From the Sangam works we can make the following observations about the Chera society during the first five hundred years of the Christian Era.
1. Monarchy was the political institution of the people with the patrilineal (Makkathayam) system of succession and inheritance. Nothing is heard of the Nairs and their matrilinear system at this time though Chera kings used the names of the father and the mother with their own names. The king was usually called ko or kon as in Ilango Aidgal.
2. The queen had a privileged position, and she took her seat by the side of the king during religious ceremonies. The widowed queens sometimes committed Sati (self-immolation). There was no purdah-system for women; they enjoyed freedom of movement and right to full education. There were many women-poets during the Sangam Age, like Auvvaiyar (c. 500 A.D.)
3. There was no child marriage; widow-marriage was permitted. Clandestine (gandharva) marriages in which men and women took each other as hus-band and wife were popular. Elopement was tolerated- Sometimes the jilted lover committed suicide by fasting unto death after proclaiming his love publicly in the streets. Monogamy was the norm- The custom of bride-price was prevalent, as it still is among many hill tribes of Kerala. Ta1ikettu (tying the Pepal-leaf-shaped marriage band) was unknown in the Sangam Age. Polygamy among common people was frowned upon.
4. The division of society into high and low castes as well as untouch-ability and unapproachability was unknown at that time. Communities like the Panas, Kuravas, Parayas, and Vetas were held in honor by kings and were equals or even superior to the Brahmins. The great poets Kapilar and Paranar belonged to the Pana community. Poets and scholars enjoyed great prestige and patronage at royal courts.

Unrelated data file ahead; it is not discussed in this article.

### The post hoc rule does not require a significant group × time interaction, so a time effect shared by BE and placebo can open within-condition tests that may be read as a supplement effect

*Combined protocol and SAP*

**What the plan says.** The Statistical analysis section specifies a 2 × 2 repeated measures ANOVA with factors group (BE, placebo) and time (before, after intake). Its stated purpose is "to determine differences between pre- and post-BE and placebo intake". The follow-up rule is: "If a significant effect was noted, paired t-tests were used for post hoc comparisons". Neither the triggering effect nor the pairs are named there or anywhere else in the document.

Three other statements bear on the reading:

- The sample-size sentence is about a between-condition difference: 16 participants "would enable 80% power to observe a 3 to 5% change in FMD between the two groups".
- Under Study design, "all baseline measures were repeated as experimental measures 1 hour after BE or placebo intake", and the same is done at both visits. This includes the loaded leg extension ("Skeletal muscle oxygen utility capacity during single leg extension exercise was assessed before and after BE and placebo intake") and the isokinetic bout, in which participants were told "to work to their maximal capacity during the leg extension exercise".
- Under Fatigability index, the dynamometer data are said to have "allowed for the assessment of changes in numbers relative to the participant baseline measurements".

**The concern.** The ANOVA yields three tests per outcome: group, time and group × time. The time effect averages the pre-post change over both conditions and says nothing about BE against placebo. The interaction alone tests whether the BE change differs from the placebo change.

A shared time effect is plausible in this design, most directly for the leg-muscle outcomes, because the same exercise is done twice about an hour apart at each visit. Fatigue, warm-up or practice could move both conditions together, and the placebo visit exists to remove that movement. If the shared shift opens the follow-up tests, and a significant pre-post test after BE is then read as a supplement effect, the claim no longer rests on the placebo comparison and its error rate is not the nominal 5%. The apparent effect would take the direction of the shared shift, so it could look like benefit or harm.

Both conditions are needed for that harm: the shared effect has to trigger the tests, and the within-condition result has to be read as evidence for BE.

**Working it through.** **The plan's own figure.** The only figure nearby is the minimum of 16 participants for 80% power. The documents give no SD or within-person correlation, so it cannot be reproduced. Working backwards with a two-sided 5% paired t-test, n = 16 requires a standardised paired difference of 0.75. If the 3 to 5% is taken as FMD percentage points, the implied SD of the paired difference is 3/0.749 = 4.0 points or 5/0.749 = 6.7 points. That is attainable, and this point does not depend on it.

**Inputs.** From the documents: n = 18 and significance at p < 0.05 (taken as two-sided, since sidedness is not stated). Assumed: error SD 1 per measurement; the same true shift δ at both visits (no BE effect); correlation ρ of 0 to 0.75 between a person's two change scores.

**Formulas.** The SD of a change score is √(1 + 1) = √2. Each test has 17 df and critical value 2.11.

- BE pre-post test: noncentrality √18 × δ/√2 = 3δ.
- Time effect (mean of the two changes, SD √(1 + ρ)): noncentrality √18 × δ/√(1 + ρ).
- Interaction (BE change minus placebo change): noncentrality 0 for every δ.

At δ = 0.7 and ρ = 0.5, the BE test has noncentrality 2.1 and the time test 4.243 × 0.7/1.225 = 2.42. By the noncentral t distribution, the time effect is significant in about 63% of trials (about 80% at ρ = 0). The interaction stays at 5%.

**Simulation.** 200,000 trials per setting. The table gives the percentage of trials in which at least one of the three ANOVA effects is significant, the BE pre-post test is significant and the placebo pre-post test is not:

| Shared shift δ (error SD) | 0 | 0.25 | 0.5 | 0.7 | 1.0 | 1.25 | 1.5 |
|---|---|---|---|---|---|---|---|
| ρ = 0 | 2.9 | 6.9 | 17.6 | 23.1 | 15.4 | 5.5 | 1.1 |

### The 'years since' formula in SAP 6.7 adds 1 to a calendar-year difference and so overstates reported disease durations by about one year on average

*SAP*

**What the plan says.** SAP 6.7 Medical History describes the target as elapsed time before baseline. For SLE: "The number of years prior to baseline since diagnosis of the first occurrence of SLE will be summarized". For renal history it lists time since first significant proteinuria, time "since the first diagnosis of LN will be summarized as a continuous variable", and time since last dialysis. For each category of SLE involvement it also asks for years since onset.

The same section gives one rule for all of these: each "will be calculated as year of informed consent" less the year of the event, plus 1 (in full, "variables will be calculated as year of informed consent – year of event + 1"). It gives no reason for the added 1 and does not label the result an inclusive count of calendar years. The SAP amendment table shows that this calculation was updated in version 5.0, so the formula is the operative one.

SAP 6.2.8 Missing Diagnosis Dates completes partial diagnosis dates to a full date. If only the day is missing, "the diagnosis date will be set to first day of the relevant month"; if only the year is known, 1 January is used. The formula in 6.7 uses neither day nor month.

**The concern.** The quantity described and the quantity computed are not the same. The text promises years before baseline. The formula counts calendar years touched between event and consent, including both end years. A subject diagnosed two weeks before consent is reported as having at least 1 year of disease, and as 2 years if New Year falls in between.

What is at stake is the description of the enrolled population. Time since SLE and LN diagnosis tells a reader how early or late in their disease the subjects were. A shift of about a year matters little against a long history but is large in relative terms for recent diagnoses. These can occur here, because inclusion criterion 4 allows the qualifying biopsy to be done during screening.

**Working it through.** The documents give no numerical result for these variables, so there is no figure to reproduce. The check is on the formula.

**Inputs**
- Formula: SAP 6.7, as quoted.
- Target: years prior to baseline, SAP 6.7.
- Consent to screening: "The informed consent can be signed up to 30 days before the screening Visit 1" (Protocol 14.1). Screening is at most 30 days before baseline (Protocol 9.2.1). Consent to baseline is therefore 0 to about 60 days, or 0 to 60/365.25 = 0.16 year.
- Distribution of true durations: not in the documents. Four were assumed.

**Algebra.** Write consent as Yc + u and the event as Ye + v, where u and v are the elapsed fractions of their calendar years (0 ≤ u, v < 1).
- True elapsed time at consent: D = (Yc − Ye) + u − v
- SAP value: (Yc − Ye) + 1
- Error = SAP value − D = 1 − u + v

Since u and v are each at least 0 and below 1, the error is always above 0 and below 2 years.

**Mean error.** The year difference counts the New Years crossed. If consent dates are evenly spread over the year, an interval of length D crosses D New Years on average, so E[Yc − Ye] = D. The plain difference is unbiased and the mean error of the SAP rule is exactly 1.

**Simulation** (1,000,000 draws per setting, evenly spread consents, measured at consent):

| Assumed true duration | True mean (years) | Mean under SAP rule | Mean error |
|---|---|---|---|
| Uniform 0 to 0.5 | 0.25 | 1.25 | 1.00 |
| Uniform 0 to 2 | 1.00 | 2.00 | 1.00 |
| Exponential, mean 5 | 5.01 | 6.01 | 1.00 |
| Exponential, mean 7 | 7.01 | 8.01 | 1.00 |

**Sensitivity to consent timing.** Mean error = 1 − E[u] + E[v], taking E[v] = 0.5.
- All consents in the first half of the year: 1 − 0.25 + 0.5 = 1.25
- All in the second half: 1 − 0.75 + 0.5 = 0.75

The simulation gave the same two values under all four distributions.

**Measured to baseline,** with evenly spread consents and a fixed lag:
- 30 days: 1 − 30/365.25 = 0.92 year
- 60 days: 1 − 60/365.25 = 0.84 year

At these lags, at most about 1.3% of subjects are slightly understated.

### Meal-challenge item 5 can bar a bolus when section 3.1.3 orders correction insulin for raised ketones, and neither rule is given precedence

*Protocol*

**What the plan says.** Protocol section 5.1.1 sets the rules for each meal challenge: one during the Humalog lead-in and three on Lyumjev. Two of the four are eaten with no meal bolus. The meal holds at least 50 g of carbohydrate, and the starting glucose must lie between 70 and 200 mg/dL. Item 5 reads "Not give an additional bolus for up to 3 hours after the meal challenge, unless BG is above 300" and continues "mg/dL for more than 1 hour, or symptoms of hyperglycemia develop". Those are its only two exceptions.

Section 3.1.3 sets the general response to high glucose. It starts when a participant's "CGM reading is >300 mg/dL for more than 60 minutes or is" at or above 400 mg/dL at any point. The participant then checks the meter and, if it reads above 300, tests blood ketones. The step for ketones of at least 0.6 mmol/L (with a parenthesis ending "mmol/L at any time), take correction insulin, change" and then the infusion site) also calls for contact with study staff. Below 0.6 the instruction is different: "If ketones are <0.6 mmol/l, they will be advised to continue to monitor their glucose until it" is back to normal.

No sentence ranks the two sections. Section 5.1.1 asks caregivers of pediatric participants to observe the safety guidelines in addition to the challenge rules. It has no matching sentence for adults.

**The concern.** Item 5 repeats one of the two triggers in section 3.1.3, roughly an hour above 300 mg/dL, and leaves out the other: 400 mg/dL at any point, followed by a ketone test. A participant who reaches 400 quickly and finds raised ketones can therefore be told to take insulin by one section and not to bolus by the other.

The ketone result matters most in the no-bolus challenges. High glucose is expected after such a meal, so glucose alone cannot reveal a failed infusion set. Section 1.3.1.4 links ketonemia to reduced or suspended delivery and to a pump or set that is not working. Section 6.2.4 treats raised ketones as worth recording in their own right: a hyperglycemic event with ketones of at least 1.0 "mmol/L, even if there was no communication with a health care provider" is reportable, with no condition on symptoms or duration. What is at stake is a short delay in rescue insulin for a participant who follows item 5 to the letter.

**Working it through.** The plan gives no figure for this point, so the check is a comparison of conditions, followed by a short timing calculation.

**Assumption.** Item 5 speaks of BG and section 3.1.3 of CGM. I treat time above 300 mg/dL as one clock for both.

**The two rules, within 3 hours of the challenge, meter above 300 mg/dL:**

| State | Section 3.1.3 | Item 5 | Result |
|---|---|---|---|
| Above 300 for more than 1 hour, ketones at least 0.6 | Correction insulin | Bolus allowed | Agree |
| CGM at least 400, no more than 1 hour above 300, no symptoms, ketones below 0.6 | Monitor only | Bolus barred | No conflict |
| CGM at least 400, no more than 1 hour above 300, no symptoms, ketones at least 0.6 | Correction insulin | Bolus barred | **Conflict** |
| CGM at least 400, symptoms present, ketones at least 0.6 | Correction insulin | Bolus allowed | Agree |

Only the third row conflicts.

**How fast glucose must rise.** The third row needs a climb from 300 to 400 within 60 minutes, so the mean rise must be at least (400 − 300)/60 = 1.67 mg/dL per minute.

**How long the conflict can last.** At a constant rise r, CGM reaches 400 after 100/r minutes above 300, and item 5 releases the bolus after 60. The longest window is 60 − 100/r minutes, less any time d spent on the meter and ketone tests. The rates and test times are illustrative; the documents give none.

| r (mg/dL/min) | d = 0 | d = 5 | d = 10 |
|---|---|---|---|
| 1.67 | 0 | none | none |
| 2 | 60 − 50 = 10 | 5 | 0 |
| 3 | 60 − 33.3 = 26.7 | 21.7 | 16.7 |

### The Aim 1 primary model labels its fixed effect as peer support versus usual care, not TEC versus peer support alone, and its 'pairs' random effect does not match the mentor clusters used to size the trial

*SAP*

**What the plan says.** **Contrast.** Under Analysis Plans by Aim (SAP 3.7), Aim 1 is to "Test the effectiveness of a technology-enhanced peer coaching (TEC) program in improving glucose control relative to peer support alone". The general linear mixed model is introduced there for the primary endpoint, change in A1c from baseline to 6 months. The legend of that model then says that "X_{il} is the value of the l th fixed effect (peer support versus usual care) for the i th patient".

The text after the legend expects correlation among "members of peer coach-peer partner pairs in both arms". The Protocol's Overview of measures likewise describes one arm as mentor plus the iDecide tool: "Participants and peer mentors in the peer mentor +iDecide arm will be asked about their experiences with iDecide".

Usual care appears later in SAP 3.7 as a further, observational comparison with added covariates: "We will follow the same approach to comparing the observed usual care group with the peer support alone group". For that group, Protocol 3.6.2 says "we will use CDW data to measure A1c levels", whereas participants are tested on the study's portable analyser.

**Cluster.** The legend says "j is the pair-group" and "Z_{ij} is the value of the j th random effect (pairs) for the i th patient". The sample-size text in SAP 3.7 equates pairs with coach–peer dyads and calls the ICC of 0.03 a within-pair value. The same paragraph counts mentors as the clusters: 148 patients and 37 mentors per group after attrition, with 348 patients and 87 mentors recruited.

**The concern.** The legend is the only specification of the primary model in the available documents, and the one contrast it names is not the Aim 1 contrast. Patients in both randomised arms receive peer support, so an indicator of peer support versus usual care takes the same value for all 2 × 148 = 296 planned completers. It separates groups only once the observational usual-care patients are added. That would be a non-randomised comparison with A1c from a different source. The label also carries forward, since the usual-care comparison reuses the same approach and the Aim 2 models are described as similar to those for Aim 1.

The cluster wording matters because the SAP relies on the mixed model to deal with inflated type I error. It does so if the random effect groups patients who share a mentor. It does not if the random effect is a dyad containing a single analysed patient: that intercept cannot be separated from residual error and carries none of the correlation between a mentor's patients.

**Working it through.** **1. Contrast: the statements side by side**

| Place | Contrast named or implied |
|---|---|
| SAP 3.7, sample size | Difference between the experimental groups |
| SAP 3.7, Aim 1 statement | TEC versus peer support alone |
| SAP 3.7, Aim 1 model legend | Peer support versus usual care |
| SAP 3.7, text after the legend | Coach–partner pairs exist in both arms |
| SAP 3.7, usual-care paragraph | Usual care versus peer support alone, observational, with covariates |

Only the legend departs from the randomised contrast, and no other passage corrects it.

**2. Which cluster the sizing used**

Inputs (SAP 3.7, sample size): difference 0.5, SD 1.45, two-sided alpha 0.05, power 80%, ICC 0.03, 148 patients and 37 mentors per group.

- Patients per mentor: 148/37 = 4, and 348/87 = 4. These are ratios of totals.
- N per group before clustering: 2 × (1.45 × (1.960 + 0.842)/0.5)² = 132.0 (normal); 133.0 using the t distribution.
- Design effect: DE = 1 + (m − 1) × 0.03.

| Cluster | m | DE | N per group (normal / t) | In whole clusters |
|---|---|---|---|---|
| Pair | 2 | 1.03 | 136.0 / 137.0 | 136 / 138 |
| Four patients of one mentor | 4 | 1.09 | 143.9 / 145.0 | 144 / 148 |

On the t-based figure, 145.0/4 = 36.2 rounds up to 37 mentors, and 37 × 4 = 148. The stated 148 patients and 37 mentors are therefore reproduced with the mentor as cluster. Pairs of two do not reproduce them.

5. The warlike Cheras had naval forces besides the land-based armies; they used to build forts and dig moats for defense; they worshipped Kottavai as their war-goddess. They commemorated the heroes fallen on the battlefield by erecting hero-stones (vira kal) on which the heroes' names and accomplishments were inscribed--a continuation of the custom of the megalithic Mundas.
6. Rice was the standard food of the people along with meat and fish. There was no taboo against eating beef. Alcoholic beverages--domestic liquors and foregin wines--were drunk both by the kings and their subjects including women who used to drink munnir, a sweet drink made from palmyra nut, tender coconut, and sugarcane. Rice-wine also was a popular drink. In their eating and drinking habits, the Munda-Dravidian Cheras followed their ancient traditions, which Keralites still continue to follow in spite of Brahmin bans on beef and alcohol.
7. The majority of the Cheras were not Vedic or Brahminical Hindus though there were Aryan Brahmins at the royal courts. Buddhism which originated among the Mundas in the North naturally continued its hold on the Munda-Dravidian Cheras. Jainism also had many followers among the people.
8. Agriculture was the main occupation of the people who were relatively prosperous except when the nations were at war. Much of this pros-perity was due to trade with foreign nations like Rome.